A third of the global food production could be a risk if the planet’s temperature rises above 1.5–2°C, as outlined in the Paris agreement, and greenhouse gas emissions are not reduced, a new study by Aalto University in Finland has found.
To quantify and understand the problem that greenhouse gas emissions and the global rise in temperature pose to food production, the Aalto University research has introduced the concept of safe climatic space (SCS), which measures climatic factors of agricultural production: precipitation, temperature, and aridity. If greenhouse gas emissions continue to increase and temperatures rise by around 3.7°C, by 2081-2100, 32% of the world’s food crops and 34% of livestock production would tip over beyond the SCS. Food production would not just be affected by the rise in temperature and carbon monoxide, but also by population growth, land degradation and other environmental factors.
However, the study found that if the planet’s temperature keeps within the parameters outlined in the Paris Agreement, only 8% of crops and 5% of livestock productions would be at risk.
Should temperature rise around the 3.7°C mark, areas most likely to be affected would be Southeast Asia, the Middle East, parts of sub-Saharan Africa and Central America, which are more vulnerable to these changes. Benin, Cambodia, Ghana, Guinea-Bissau, Guyana, and Suriname would be the worst affected, with over 95% of both crop and livestock production moving beyond the SCS.
The boreal forest – the world’s largest land forest which covers a vast part of the northern US, Alaska, Canada, Sweden, Finland, Norway, part of the Scottish Highlands, Estonia, Russia, Kazakhstan, Northern Mongolia and the island of Hokkaido in Japan – would shrink from 18.0 million km2 down to 14.8. The tundra would also be under threat, going from 9.1 km2 to only 2.5. On the other hand, arid, dry, desert areas would be set to increase.
The risk to other part of the world would differ. Out of 177 countries analysed in the study, 52 would manage to stay within the same climate space. Europe would be at a lower risk and least likely to experience severe crop and livestock losses, however the continent wouldn’t be immune to the impact of rising temperatures.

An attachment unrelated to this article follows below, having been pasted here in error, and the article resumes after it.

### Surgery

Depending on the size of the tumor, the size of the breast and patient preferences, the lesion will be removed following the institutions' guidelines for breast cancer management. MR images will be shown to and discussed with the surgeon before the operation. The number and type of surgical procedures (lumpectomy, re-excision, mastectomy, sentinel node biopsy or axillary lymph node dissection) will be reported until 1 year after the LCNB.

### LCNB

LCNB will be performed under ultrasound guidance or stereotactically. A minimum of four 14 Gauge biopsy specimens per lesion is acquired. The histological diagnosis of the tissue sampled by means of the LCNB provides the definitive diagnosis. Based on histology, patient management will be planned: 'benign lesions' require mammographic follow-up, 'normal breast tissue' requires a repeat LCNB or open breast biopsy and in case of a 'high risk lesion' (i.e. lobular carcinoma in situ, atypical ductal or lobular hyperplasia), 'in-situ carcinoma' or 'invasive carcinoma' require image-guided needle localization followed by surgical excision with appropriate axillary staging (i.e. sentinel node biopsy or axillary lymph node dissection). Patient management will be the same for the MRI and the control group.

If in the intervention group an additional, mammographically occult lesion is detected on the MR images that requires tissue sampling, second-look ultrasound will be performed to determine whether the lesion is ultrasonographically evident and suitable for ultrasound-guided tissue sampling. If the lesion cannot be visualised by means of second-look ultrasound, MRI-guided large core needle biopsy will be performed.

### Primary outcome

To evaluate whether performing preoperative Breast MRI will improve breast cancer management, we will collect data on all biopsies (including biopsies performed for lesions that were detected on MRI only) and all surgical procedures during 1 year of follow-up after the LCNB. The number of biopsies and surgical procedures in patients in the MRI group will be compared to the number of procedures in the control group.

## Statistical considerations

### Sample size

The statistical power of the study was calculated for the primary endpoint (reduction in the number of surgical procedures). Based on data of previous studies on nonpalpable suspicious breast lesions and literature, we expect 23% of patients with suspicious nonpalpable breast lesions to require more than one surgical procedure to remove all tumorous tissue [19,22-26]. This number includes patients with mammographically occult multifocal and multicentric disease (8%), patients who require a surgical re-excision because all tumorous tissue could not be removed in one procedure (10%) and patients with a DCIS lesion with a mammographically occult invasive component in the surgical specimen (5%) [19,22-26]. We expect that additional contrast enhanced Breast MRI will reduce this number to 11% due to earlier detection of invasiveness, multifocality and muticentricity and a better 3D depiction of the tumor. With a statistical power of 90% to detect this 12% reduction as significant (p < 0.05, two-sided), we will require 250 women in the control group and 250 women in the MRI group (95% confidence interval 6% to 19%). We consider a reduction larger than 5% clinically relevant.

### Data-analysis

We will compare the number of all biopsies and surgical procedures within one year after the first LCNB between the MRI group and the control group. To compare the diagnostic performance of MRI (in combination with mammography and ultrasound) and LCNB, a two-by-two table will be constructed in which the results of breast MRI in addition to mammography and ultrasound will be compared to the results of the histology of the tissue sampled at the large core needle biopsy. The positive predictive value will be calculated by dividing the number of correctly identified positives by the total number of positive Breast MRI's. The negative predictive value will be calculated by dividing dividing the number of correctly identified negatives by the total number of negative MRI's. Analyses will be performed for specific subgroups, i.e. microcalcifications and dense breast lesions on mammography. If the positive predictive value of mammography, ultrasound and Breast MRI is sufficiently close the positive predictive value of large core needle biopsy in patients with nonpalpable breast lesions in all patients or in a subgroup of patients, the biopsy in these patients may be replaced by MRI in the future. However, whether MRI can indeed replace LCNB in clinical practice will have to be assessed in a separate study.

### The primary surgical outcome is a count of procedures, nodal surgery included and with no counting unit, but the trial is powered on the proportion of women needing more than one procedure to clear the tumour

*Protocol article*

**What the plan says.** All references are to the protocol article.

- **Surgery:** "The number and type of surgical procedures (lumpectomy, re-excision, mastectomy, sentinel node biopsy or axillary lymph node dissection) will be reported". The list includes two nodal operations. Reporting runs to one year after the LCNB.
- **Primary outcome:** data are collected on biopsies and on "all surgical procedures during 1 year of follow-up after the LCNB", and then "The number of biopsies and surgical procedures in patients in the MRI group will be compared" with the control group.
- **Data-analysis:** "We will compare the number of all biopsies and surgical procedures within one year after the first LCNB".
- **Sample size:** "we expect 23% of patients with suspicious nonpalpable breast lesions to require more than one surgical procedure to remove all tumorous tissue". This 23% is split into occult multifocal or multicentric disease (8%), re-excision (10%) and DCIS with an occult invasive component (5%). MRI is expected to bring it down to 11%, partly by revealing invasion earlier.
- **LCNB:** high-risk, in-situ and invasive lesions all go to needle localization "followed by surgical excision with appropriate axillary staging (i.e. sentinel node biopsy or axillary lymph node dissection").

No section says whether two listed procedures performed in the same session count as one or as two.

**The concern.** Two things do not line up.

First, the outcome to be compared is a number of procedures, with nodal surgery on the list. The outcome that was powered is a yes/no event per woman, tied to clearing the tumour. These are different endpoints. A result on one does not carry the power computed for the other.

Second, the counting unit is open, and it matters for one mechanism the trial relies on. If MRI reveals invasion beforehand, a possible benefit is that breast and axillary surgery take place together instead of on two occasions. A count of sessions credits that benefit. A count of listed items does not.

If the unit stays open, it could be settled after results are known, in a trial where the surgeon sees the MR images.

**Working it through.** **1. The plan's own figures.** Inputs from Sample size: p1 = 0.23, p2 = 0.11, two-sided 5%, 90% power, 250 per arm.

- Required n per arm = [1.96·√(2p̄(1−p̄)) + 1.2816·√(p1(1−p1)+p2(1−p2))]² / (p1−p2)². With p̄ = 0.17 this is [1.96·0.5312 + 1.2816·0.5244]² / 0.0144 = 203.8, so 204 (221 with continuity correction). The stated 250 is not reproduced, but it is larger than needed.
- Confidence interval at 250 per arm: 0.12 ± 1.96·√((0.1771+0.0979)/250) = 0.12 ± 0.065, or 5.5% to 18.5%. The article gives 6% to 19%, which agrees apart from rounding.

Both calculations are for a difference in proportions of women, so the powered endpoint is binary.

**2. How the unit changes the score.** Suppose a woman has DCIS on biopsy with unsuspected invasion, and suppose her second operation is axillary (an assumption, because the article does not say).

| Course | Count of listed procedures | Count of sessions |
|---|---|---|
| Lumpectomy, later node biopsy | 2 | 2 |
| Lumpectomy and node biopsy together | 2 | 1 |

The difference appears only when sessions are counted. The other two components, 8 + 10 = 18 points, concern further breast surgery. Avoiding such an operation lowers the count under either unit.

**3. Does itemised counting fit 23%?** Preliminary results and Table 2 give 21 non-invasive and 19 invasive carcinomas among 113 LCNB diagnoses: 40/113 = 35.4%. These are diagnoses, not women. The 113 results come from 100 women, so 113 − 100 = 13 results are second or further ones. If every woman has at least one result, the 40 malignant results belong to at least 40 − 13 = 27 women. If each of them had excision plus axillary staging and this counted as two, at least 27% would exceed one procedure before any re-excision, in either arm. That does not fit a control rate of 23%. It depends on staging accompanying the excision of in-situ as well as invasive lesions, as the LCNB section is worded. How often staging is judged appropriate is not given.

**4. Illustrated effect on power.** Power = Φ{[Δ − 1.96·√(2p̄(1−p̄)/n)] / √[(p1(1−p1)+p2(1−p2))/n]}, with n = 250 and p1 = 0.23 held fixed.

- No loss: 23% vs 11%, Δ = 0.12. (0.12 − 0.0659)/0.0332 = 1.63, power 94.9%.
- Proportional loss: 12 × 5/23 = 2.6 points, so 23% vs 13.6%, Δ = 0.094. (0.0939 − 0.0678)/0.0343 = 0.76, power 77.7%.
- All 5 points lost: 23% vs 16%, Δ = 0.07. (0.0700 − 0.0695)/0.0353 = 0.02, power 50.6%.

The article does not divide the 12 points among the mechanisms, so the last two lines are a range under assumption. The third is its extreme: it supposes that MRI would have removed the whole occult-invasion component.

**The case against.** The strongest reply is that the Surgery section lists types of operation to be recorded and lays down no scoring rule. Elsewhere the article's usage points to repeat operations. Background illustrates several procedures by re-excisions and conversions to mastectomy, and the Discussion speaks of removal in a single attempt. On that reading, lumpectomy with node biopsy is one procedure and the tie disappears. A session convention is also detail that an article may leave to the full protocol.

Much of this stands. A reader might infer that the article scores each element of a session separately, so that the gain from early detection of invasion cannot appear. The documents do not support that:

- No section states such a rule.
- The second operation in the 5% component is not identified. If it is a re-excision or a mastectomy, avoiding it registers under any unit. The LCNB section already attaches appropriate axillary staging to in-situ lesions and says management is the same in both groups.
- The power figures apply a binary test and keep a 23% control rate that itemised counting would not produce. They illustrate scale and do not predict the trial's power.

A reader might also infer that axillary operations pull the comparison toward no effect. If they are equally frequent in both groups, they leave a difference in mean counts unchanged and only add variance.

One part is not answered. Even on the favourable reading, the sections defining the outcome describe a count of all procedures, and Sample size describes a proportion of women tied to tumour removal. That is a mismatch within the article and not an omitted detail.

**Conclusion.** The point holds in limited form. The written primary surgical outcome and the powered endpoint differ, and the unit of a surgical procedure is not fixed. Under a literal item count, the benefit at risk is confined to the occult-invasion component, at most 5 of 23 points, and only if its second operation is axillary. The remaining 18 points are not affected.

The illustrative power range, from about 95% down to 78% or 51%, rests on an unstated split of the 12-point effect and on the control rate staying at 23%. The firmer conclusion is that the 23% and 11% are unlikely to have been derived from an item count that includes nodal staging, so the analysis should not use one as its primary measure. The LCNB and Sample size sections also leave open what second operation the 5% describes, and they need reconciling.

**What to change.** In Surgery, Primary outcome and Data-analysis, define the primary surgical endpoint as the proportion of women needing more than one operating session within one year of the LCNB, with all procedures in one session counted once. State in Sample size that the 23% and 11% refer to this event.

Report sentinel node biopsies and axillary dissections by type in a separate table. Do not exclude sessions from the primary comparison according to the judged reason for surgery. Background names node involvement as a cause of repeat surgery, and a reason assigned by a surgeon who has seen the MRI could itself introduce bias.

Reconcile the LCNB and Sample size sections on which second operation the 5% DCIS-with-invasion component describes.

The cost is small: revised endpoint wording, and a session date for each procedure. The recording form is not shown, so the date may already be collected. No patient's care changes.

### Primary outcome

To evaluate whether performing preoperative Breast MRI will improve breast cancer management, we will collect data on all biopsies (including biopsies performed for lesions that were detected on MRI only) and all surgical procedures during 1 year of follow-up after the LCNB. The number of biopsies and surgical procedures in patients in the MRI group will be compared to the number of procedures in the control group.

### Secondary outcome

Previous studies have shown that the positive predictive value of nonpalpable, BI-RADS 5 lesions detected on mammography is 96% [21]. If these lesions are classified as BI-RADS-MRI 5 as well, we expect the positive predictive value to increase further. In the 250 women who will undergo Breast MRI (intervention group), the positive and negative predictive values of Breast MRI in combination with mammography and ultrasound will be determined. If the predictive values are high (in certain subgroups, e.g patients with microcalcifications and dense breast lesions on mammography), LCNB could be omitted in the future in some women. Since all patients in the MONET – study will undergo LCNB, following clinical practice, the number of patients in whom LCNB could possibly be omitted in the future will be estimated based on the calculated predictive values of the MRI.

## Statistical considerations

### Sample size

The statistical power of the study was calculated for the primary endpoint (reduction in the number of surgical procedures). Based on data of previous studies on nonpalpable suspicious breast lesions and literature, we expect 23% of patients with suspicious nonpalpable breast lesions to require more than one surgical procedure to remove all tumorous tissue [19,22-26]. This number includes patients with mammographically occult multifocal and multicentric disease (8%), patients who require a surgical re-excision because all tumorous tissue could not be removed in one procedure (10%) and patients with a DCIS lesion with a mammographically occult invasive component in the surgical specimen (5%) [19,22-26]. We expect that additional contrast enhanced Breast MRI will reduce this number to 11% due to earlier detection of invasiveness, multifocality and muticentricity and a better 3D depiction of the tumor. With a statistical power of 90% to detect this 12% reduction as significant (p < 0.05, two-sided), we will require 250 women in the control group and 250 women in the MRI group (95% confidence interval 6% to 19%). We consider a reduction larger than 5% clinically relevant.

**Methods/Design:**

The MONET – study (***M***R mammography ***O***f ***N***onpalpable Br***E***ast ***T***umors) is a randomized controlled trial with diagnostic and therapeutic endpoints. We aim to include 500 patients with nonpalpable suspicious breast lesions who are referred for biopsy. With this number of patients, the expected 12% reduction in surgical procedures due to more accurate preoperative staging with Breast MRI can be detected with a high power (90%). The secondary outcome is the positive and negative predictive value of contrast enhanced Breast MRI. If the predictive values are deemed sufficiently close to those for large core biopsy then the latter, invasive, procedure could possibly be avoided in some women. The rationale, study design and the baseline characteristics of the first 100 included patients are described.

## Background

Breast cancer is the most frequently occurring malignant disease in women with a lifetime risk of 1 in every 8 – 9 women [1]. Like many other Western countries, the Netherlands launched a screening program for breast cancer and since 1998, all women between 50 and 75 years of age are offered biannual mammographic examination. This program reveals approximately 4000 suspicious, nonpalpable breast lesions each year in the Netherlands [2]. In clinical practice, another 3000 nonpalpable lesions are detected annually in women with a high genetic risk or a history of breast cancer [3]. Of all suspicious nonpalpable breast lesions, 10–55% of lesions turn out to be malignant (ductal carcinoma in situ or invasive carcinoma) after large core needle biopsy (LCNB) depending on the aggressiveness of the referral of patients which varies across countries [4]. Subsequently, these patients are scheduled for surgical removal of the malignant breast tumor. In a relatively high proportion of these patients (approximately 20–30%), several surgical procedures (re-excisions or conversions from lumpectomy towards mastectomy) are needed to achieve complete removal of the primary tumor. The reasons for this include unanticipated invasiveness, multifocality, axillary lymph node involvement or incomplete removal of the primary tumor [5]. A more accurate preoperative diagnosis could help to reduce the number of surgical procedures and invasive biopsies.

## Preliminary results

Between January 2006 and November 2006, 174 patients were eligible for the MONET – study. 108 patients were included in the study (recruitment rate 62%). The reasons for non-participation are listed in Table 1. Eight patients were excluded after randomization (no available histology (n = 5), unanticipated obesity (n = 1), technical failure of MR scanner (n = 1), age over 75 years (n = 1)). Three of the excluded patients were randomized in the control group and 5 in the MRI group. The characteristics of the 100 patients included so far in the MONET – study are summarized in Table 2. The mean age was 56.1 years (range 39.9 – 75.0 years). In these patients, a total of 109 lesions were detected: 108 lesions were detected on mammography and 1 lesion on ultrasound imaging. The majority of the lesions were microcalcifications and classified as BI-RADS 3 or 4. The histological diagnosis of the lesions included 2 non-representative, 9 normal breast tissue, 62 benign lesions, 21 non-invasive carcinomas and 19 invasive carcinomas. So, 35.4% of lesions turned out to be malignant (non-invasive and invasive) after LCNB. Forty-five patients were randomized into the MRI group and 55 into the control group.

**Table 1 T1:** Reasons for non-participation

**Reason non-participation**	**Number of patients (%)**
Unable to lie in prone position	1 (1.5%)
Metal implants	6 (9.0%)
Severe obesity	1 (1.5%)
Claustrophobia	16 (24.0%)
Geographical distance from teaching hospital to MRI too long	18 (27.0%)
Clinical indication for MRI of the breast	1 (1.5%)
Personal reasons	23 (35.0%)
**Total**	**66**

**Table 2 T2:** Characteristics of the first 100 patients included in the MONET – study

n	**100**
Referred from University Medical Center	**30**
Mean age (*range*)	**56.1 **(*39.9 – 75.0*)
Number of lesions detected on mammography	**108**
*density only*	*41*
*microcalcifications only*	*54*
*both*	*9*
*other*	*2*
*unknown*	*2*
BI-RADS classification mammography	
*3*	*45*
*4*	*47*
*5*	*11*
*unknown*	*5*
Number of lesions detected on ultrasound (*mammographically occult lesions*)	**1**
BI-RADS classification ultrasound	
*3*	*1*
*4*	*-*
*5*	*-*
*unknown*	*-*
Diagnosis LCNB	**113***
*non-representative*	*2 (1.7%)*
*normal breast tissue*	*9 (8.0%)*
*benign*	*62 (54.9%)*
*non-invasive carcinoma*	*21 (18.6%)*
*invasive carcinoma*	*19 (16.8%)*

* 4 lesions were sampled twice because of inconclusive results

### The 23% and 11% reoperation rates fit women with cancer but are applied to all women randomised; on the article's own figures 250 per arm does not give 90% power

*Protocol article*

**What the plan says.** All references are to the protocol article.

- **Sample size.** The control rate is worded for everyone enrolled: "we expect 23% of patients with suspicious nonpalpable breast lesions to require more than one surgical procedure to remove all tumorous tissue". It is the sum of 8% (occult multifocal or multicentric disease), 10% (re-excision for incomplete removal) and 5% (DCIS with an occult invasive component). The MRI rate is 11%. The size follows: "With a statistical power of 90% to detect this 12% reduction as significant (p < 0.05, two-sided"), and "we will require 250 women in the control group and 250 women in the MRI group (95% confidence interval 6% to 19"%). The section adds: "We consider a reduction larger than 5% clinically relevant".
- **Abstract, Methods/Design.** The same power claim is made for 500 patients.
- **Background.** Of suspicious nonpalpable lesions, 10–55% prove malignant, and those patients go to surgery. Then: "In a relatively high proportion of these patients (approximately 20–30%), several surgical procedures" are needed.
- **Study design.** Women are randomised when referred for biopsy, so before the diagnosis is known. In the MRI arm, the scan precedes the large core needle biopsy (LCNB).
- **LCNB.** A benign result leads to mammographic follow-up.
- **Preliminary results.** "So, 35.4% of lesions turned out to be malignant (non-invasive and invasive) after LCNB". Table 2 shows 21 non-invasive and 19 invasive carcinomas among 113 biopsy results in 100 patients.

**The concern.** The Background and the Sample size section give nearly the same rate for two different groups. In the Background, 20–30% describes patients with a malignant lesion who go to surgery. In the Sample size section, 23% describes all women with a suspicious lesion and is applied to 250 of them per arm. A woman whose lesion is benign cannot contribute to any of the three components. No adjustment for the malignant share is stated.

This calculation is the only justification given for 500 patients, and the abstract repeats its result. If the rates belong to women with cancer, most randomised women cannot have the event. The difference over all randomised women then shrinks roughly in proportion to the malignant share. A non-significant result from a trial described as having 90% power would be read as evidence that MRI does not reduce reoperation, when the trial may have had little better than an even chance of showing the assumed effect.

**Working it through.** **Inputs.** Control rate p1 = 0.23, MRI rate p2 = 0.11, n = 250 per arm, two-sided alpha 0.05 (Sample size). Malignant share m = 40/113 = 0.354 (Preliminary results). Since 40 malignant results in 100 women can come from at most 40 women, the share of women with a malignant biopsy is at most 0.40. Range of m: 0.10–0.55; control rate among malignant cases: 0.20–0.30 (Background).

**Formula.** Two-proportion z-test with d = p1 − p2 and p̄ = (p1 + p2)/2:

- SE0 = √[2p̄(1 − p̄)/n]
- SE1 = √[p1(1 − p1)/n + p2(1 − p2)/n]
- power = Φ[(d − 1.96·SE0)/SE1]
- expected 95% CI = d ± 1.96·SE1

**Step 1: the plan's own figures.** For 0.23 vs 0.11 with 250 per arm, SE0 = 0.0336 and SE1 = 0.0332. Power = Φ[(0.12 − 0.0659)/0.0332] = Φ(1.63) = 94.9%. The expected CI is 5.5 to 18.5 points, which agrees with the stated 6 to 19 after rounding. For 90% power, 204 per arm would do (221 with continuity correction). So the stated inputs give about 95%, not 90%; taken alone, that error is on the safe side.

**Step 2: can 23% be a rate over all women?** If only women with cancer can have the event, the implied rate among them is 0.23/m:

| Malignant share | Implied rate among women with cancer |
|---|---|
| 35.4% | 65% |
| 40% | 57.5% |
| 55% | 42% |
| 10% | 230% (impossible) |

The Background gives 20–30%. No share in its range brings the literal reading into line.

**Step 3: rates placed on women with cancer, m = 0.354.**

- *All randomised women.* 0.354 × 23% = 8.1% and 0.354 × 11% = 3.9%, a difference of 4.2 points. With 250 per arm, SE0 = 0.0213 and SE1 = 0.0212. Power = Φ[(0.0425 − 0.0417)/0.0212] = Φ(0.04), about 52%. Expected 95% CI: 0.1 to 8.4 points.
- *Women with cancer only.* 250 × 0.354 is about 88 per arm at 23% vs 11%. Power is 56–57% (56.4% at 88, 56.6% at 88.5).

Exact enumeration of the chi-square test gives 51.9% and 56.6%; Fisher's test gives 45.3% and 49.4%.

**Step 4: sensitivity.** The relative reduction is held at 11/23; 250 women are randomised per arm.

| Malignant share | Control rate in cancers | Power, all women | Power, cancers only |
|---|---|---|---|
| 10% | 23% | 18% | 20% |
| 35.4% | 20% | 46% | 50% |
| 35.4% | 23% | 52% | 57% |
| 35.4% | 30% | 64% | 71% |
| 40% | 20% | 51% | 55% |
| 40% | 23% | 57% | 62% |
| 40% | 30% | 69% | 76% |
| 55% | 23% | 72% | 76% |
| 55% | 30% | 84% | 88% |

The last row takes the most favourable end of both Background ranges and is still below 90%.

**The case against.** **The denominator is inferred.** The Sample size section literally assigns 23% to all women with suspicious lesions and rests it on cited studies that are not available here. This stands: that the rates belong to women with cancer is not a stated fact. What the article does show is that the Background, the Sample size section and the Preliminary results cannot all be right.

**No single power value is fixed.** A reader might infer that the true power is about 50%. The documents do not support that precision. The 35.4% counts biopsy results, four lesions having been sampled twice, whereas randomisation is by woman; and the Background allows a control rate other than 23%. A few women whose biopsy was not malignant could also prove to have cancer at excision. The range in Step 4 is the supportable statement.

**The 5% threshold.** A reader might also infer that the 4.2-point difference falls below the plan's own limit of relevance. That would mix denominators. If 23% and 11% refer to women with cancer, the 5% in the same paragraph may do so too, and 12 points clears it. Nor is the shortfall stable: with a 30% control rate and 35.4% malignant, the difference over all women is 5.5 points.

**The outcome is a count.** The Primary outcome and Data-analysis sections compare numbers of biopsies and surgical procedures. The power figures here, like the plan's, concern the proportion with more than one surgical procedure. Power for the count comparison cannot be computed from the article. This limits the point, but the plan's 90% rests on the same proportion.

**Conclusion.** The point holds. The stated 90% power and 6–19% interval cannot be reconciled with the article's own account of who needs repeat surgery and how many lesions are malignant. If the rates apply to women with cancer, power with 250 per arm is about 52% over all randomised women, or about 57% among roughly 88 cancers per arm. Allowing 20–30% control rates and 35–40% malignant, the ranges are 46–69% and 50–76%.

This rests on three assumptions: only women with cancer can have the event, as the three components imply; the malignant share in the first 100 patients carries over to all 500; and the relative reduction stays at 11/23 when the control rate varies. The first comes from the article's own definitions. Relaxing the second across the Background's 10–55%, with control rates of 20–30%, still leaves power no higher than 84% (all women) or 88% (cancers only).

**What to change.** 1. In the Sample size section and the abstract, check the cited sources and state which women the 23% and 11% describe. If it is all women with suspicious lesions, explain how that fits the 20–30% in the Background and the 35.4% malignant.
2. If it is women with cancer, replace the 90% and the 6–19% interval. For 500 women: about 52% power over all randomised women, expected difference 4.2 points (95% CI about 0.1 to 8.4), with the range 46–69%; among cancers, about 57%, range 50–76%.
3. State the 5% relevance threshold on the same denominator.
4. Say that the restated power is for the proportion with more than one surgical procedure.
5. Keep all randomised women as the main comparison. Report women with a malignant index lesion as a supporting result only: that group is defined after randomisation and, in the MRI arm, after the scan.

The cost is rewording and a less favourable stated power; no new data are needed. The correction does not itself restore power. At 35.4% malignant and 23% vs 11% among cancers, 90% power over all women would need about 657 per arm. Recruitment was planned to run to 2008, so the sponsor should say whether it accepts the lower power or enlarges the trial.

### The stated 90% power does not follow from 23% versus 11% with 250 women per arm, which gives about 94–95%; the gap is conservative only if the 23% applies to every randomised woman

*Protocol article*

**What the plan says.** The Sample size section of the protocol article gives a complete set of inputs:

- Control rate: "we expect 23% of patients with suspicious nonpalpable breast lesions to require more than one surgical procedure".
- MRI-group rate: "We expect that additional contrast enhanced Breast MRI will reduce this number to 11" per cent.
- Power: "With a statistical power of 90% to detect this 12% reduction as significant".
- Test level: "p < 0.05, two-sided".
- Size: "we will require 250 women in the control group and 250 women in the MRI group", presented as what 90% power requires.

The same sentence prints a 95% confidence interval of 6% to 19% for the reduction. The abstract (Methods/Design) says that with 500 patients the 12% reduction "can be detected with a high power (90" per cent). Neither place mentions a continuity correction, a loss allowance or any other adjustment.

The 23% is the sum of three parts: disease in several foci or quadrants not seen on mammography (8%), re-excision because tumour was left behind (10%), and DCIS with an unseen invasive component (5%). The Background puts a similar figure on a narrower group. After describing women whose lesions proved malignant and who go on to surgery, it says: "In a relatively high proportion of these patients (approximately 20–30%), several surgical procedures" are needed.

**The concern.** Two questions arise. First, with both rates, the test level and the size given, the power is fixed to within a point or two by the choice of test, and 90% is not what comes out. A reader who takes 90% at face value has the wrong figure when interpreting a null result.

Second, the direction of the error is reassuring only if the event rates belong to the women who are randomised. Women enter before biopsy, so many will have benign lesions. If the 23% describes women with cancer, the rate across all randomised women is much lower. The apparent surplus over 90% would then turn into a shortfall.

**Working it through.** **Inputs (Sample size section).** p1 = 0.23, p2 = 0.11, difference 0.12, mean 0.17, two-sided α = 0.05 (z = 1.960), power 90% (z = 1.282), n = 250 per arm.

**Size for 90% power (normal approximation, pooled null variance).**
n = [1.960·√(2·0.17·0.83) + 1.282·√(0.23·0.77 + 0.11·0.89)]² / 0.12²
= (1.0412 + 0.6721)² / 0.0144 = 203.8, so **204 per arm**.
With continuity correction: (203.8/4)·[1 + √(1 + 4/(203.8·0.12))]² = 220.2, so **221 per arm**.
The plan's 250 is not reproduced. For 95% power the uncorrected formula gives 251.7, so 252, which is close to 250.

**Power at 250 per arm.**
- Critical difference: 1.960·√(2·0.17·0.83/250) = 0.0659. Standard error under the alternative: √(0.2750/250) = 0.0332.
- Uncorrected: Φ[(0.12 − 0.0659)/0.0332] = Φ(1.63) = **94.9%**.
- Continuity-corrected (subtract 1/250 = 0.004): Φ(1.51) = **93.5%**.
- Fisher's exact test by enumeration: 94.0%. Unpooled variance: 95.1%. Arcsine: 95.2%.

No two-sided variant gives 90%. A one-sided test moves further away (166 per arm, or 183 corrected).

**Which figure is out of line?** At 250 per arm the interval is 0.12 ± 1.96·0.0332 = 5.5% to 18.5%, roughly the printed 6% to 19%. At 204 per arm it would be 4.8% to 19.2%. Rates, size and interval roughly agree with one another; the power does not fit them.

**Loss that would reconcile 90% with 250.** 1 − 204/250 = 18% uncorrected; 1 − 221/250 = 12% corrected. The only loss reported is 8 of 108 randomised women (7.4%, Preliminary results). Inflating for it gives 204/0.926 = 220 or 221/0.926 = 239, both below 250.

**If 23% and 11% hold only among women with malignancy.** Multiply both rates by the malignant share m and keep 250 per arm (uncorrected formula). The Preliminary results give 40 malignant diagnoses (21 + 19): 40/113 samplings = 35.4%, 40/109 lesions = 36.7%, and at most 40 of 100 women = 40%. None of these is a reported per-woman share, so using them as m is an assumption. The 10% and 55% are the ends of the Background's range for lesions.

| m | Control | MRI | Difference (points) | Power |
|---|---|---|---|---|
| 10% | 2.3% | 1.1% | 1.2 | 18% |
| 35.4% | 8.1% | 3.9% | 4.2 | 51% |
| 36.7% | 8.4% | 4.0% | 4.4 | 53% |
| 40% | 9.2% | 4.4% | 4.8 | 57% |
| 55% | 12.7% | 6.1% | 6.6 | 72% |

The Aalto University study also warns of other issues stemming from changes to food production.
“The abilities of individual countries to face these projected changes and their potential effects, such as environmental refugees and growing importance of international food trade in conditions where local food production cannot meet the demand, varies considerably. We further highlight the drastic differences in the impacts on food production between low-and high-emissions scenarios, stressing the importance of limiting global warming to 1.5–2°C.”
Whilst this data is very sobering, the study also found that a more sustainable global agriculture could help tackle this potential food and climate crisis.
“…future solutions should be concentrated on actions that would both mitigate climate change and increase resilience in food systems and societies, increase food production sustainability that respects key planetary boundaries, adapt to climate change by, for example, crop migration, and foster local livelihoods in the most critical areas. All this calls for global partnerships and solidarity, as well as innovative cross-sectoral thinking, to find the needed solutions. Our analyses should thus be linked to other sectors in future studies, first to better understand the cumulative pressure on different sectors in future scenarios and then to seek for future opportunities to secure sustainable development and equity.”.